It can be easy to fall into the belief that to attract young people to our churches the services and events need to be flashy and exciting. But, when I asked the teens of Calvin what else they liked besides TACO Tuesdays, I was met with silence. 

After a minute or so, a few started speaking up about different things they do: Bible studies, mission night and fun things. However, the fun activities were not the draw. As Anonby explains, “last year we only did fun things. But this year, there’s been a good mix [of different activities].”

“It’s cool to reach out and go beyond the church doors or Starbucks [for TACO nights],” adds Brinkman.

The appeal of the mentor is not a surprise to Kevin Lobert, the Youth Pastor at Langley Immanuel CRC. He explained, “you can’t out entertain the world. It’ll lead to failure if you try.” 

Like Hosmar, Lobert deeply believes in the importance of connecting the teens in his church with adults who will love them and guide them. “Youth need relationships,” said Lobert.

He believes it’s the church’s responsibility to connect the teenagers in their church congregations with adults who will live life with them. These adults truly do live life with these young people. As Lobert points out, “this is not a once a week thing, it’s a five-year journey to walk alongside the youth.”

At Calvin CRC, it’s a four-year commitment. Although, as Judy McDowall, one of the mentors, points out, their relationship with the teens rarely ends when the teen graduates. She continues to pray for and talk to her former mentees as they move on from the youth group to university or wherever their life takes them next.

While neither church has 100 percent of their teens keeping their faith after graduation, 15 of the 17 mentors at Langley Immanuel CRC are former youth group members and many others are involved in the worship services and children’s ministries.

“It’s the importance of plugging in and getting involved,” said Lobert. Loneliness is an epidemic. It is wreaking havoc across Canada. More and more people are saying they don’t feel like they fit in with the people they spend time with, or they don’t feel like they get the support or sense of togetherness they need. By actively connecting with others in the congregation, both the mentors and mentees are able to combat this deep longing for someone who hears and sees them.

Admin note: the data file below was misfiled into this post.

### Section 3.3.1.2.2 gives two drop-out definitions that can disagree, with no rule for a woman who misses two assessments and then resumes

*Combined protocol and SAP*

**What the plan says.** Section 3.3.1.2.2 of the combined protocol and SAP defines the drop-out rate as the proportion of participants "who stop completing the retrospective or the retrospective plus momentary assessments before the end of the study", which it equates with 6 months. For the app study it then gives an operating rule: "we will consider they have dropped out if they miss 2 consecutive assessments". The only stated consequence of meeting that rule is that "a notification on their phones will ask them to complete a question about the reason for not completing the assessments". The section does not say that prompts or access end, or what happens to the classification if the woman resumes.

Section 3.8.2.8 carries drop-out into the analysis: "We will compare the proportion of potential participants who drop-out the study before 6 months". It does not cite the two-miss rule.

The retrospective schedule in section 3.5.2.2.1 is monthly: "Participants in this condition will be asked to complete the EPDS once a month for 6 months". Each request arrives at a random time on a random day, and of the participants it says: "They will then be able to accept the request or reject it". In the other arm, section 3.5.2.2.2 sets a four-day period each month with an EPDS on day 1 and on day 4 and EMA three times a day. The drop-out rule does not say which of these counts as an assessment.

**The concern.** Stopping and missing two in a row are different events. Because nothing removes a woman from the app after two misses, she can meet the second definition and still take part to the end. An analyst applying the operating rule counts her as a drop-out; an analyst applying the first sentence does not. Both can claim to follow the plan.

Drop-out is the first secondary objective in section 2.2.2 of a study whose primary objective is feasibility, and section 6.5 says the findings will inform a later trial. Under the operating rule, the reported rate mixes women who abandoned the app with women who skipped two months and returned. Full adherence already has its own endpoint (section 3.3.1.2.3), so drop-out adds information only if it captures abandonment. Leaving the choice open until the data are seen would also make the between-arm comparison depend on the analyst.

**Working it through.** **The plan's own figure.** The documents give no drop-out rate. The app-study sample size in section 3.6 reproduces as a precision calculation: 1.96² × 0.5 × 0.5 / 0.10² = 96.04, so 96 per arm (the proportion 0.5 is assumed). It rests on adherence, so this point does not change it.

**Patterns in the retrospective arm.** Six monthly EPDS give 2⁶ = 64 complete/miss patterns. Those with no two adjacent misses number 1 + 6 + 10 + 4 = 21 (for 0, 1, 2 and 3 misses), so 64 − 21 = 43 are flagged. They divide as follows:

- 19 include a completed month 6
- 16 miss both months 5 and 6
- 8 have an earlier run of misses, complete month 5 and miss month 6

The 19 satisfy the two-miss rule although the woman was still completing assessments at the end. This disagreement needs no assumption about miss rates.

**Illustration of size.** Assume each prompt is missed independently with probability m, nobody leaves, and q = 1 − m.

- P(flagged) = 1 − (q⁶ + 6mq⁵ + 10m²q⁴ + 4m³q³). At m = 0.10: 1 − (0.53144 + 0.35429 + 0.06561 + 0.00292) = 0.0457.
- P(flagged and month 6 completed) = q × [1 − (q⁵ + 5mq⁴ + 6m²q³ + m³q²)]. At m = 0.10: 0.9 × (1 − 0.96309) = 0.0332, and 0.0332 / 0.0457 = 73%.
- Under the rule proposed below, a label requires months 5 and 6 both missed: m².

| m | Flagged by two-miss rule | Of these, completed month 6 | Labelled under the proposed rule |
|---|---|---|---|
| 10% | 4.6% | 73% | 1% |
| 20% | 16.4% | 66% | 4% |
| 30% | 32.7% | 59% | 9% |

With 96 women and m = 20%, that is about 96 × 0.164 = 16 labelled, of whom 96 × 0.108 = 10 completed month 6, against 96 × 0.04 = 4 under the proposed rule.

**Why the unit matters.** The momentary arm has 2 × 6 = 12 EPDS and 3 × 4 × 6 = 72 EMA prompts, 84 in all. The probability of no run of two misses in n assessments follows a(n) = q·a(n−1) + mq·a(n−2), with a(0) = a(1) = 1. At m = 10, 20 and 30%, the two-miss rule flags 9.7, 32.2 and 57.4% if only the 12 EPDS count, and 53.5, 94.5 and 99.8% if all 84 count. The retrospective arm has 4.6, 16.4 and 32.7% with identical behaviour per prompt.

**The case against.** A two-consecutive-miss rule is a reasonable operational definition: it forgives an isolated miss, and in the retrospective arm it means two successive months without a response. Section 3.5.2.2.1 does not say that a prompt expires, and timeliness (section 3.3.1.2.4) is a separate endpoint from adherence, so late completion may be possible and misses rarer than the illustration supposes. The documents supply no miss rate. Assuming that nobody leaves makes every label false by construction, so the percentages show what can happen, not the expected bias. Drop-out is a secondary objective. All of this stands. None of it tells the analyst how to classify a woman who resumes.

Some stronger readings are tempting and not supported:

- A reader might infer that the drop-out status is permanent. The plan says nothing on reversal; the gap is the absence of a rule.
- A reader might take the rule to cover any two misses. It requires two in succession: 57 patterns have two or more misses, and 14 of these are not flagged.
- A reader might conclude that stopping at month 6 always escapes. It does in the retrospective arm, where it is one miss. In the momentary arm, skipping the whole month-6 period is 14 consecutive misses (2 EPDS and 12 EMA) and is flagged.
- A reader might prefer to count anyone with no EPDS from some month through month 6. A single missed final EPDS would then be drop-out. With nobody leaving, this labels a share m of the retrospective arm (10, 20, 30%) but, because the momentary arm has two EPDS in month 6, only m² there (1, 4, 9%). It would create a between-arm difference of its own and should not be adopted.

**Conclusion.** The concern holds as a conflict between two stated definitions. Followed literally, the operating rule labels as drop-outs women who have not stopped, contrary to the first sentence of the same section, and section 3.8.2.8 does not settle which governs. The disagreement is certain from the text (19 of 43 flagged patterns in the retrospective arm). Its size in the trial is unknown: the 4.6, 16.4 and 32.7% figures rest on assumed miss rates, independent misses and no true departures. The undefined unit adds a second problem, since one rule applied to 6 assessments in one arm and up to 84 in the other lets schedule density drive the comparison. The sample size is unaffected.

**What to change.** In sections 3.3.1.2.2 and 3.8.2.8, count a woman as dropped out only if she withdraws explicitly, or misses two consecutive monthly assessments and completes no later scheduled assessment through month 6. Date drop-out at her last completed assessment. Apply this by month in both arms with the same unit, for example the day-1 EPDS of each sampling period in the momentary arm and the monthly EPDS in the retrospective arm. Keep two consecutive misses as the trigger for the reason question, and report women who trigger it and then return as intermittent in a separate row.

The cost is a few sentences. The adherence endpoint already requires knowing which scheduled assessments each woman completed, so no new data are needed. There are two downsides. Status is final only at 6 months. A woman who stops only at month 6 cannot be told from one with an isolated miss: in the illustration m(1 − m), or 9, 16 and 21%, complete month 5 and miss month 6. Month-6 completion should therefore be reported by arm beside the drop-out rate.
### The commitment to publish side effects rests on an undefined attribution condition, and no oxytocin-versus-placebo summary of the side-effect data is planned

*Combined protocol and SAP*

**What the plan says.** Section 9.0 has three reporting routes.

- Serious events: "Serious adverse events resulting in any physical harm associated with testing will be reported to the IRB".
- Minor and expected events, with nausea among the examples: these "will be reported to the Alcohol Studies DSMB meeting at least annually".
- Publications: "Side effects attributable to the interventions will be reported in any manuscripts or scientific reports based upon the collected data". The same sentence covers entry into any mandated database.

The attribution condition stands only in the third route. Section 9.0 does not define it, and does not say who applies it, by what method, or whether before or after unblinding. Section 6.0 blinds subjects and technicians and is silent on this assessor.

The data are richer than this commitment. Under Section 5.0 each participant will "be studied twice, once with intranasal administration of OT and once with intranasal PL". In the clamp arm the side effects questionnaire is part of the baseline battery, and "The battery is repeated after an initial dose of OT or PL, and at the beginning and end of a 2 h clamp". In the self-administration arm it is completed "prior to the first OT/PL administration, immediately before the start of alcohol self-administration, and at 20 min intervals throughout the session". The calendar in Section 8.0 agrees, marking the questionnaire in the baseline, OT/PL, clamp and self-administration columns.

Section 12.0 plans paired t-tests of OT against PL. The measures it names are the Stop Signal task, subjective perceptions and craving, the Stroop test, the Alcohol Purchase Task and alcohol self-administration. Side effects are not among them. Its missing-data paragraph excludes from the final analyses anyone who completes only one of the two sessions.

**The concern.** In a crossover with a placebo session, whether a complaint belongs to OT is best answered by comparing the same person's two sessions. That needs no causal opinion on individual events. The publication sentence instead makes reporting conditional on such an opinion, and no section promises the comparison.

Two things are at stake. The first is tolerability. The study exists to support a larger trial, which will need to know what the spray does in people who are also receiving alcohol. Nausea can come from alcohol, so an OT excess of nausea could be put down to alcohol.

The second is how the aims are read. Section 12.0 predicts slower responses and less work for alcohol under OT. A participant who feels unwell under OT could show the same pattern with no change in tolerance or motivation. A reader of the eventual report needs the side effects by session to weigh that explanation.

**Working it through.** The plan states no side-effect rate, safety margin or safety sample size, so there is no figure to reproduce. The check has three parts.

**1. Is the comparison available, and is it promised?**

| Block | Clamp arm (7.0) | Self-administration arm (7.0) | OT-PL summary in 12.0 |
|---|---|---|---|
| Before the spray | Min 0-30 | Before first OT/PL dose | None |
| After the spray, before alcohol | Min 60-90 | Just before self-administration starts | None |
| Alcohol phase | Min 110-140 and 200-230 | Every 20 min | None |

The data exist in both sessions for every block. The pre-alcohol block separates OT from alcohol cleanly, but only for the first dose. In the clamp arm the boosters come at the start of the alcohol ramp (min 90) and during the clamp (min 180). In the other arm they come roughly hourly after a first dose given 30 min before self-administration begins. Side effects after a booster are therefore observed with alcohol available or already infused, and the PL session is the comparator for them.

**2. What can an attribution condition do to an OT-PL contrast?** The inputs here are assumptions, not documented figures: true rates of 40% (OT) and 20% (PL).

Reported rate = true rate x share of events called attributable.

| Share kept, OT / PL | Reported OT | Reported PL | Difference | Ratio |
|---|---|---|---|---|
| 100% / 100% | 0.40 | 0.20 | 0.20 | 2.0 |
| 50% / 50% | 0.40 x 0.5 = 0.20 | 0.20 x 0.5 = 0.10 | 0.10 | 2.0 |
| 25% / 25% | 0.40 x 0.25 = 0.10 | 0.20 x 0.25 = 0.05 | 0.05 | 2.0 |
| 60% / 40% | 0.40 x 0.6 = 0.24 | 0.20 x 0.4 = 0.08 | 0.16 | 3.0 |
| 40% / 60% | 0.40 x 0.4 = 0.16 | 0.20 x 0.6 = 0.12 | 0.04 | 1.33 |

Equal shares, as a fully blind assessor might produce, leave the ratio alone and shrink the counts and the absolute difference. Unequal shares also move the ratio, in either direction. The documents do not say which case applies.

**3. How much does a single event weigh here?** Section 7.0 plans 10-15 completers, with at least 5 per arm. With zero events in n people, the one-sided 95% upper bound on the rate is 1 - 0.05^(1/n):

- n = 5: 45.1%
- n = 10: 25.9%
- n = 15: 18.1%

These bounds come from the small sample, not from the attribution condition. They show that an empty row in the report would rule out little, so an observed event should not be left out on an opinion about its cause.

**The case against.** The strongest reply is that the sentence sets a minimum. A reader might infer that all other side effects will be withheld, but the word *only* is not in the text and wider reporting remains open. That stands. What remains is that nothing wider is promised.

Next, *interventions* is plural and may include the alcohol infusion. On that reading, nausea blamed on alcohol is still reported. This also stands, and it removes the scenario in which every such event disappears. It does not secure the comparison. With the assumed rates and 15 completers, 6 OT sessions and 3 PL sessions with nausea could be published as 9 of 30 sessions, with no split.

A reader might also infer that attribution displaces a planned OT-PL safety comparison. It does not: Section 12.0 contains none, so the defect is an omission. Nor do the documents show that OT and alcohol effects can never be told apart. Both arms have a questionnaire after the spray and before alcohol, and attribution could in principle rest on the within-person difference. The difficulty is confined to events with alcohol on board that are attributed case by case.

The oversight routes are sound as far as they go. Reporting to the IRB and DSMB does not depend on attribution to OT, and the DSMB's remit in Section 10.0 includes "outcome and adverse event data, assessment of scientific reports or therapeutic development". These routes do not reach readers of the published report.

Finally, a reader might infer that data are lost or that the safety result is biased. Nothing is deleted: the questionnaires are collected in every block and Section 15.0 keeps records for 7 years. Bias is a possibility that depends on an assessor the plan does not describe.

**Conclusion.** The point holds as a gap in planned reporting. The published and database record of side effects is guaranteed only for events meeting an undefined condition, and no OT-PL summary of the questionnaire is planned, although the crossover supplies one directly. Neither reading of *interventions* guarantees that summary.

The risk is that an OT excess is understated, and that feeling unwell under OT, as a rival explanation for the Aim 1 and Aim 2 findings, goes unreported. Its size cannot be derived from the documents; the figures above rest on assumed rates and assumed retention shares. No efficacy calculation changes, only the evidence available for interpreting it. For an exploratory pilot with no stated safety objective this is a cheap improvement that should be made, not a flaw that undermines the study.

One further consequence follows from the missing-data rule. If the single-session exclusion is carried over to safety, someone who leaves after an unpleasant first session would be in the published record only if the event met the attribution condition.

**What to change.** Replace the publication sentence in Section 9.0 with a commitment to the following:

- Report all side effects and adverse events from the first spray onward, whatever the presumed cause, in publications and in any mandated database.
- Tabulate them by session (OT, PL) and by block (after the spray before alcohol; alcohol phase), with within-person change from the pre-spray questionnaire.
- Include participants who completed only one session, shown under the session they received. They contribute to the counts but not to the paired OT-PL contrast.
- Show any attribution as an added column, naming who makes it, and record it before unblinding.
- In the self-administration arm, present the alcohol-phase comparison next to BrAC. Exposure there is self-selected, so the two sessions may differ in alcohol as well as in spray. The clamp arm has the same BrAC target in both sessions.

Deciding who should serve as a mentor is a bit of an art form. It may seem simple to ask the teenagers who they want to be their mentor, but neither Langley Immanuel nor Calvin does that. Lobert started out 11 years ago, he spent time getting to know the young adults in the church and drew his mentors from them. Hosmar and his team prayerfully consider the different adults in their congregation to see who they think might be a good match based on different neutral commonalities like having the same spiritual gift. 

Despite the long-term commitment these volunteers make, neither church has had trouble finding people to give of their time in their way. In fact, the only reason Hosmar has ever had someone say “no,” was that they weren’t able to meetup with the teenager on Tuesdays.

As churches reach out to walk alongside the teens in our midst, mentorship programs can help bridge gaps, fill the connection void and wade through the uncertainty of the teenage years. Then these teens will be able to move forward in their faith and their lives knowing they have people behind them who are praying for them and loving them every step of the way. 


  • Christina is an award-winning freelance writer based in Victoria, B.C. In her free time, she enjoys reading, dancing, and exploring the world with her husband and two boys.